My recommendation is that the technological literati move themselves and literacy off the fence to attend to the interrelations between technology and rights. In the Bill of Rights of the US Constitution, the First Amendment secures the freedom for the expression of thought and opinion. It protects our most sensitive areas of personal expression: religion, ethics and political philosophy. Technological literacy would empower individuals to use the new technologies to express and inform themselves about the content and violations of rights throughout the world. This literacy would also enlighten citizens about technological threats to free speech and privacy. The Fourth Amendment protects rights to individual privacy and against the practice of arbitrary power and surveillance. The new technologies of surveillance threaten individual rights protected under the First and Fourth amendments. Satellite systems empower commercial owners and governments with the abilities to monitor and manipulate public and private activities. Data mining systems, extensively marshaled for surveillance in the post-September 11 era, provide the means to track and trail the quotidian cultural and financial activities of citizens. Remote surveillance violates common notions of privacy and one does not know anymore whether s/he is under observation. Complementary to remote sensing systems are the technologies for intimate sensing. Intimate sensing provides the government- the police, CIA, or FBI- or private companies, with the means to detect identity and monitor the use of drugs or sexual activities. Fingerprint, retinal and voice recognition, or semen, urine and DNA analysis, are just some of the new technologies that threaten Fourth Amendment rights. The power to intrude into the very core of personal autonomy and privacy is accessible to nearly anyone or any institution with the means. Invasive technologies also threaten rights protected under the Fifth, Sixth and Eighth Amendments. These amendments protect citizens accused, convicted, or suspected of crimes. The new forensic technologies offer governments incredible powers to try and predict who is and who is not a threat to national security or policing. Racial profiling, biochemical technologies, and genetics provide the incentive to identify determinants of criminal behavior and the temptation to intervene prior to the commitment of a crime (Office of Technology Assessment, 1988). Technological literacy would empower citizens to agitate for the regulation of intimate and remote surveillance and restrictions on government, police, and security.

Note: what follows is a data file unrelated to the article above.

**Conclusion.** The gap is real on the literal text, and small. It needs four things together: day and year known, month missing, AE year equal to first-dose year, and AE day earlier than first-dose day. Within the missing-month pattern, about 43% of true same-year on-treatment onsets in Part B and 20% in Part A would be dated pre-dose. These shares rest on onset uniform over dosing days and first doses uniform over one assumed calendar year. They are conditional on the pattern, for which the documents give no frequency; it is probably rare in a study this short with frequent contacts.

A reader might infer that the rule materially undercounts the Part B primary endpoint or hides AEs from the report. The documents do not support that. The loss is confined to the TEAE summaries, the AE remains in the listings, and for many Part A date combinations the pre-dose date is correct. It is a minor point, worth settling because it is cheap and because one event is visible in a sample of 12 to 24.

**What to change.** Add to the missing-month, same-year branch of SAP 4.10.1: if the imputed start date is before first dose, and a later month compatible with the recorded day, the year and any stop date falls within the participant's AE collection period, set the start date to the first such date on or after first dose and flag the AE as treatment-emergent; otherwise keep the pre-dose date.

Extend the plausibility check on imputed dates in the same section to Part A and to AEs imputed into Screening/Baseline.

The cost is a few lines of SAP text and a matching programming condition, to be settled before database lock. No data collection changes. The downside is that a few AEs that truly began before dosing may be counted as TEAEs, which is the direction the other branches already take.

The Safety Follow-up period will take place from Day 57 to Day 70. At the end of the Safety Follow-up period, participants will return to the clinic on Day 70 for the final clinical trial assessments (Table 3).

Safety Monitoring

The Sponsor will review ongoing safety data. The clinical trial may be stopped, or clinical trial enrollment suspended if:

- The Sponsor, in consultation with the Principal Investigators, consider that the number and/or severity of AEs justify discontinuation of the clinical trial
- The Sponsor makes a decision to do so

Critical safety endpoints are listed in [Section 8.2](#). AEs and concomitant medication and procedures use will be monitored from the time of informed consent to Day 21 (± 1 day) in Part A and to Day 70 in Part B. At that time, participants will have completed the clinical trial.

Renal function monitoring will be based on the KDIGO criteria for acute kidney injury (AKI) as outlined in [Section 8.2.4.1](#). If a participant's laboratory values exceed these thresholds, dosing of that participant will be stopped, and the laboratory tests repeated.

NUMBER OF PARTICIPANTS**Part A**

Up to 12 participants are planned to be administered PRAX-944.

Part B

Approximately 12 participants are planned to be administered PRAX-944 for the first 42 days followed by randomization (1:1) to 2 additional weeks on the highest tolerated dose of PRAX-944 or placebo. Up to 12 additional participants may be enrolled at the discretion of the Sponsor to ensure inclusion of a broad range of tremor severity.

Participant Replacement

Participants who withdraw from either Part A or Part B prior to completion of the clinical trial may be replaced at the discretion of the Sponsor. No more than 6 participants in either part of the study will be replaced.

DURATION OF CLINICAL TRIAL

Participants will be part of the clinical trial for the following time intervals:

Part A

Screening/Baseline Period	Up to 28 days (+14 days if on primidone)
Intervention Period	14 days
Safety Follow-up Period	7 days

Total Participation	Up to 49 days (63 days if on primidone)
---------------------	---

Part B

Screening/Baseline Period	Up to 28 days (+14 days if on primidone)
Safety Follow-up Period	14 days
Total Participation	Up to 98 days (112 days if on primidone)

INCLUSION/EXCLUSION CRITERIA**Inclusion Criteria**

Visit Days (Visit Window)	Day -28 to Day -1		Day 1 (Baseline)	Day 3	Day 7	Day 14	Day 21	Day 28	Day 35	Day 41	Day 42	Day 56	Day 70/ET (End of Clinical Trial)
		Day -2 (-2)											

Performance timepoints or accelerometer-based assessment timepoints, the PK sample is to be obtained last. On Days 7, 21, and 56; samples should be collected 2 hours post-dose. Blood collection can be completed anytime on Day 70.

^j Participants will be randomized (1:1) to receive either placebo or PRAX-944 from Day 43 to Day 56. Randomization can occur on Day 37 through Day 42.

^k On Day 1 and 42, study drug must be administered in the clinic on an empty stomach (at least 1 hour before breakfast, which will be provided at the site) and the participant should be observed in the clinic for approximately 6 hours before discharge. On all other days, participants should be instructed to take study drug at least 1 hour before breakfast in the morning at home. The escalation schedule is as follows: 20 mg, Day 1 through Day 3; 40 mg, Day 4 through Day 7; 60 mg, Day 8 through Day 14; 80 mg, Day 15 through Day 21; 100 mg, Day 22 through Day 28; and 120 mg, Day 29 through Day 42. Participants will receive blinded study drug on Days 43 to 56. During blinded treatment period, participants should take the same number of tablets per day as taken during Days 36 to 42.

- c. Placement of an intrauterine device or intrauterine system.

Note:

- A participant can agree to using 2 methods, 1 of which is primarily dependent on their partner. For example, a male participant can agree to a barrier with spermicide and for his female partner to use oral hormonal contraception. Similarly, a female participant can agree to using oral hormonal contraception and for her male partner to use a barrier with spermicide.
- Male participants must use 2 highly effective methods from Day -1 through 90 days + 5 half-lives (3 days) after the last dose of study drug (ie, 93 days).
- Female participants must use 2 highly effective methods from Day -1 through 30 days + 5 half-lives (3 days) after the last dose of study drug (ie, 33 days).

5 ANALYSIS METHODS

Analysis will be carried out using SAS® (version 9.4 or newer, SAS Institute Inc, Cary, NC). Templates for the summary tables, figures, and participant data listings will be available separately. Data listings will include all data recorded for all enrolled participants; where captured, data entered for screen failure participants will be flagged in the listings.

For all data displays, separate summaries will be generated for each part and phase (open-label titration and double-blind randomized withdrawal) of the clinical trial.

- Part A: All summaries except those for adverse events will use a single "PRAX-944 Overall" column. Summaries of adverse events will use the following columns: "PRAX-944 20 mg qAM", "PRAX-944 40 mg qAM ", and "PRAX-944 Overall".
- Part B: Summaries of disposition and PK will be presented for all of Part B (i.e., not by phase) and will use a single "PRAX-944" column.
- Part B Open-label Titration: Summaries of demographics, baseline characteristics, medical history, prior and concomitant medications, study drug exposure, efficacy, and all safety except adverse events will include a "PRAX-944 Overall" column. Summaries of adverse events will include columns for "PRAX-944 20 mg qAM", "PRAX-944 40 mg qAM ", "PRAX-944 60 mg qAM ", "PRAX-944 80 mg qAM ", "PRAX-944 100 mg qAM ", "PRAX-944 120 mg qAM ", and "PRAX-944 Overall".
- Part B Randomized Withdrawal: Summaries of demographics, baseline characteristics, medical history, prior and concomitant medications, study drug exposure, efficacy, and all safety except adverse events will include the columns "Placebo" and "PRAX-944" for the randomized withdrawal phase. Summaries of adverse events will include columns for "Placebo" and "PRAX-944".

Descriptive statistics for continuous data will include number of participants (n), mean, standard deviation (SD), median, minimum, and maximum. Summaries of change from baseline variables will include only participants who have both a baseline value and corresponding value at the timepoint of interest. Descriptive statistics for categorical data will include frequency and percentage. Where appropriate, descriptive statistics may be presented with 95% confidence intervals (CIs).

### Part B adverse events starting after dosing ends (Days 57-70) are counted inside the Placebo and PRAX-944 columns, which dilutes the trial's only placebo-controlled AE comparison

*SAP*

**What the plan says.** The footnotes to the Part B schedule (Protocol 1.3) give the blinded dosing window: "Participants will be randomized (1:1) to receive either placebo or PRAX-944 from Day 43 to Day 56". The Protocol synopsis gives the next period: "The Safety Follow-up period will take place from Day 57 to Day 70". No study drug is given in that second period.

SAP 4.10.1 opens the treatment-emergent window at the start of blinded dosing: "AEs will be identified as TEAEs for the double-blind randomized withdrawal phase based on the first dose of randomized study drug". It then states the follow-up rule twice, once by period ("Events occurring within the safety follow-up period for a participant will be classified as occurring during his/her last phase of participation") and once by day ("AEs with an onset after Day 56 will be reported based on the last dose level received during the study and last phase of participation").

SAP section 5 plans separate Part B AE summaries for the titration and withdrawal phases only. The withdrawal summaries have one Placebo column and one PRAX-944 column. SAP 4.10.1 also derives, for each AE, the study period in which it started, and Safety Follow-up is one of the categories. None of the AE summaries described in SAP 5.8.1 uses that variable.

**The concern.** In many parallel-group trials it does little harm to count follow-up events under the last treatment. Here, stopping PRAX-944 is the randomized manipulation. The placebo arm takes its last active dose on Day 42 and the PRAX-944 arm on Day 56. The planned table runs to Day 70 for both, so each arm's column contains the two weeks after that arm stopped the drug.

Prior to September 11, it was easy to be complacent about mundane things like empire, literacy, security, technology and human rights. Now, we no longer have the time for complacency and we gambled away the luxury. We are all complicit in terrorism, war, the abuses of rights, and the technologies that support these activities. Literacy aside, it's time we got active and smart.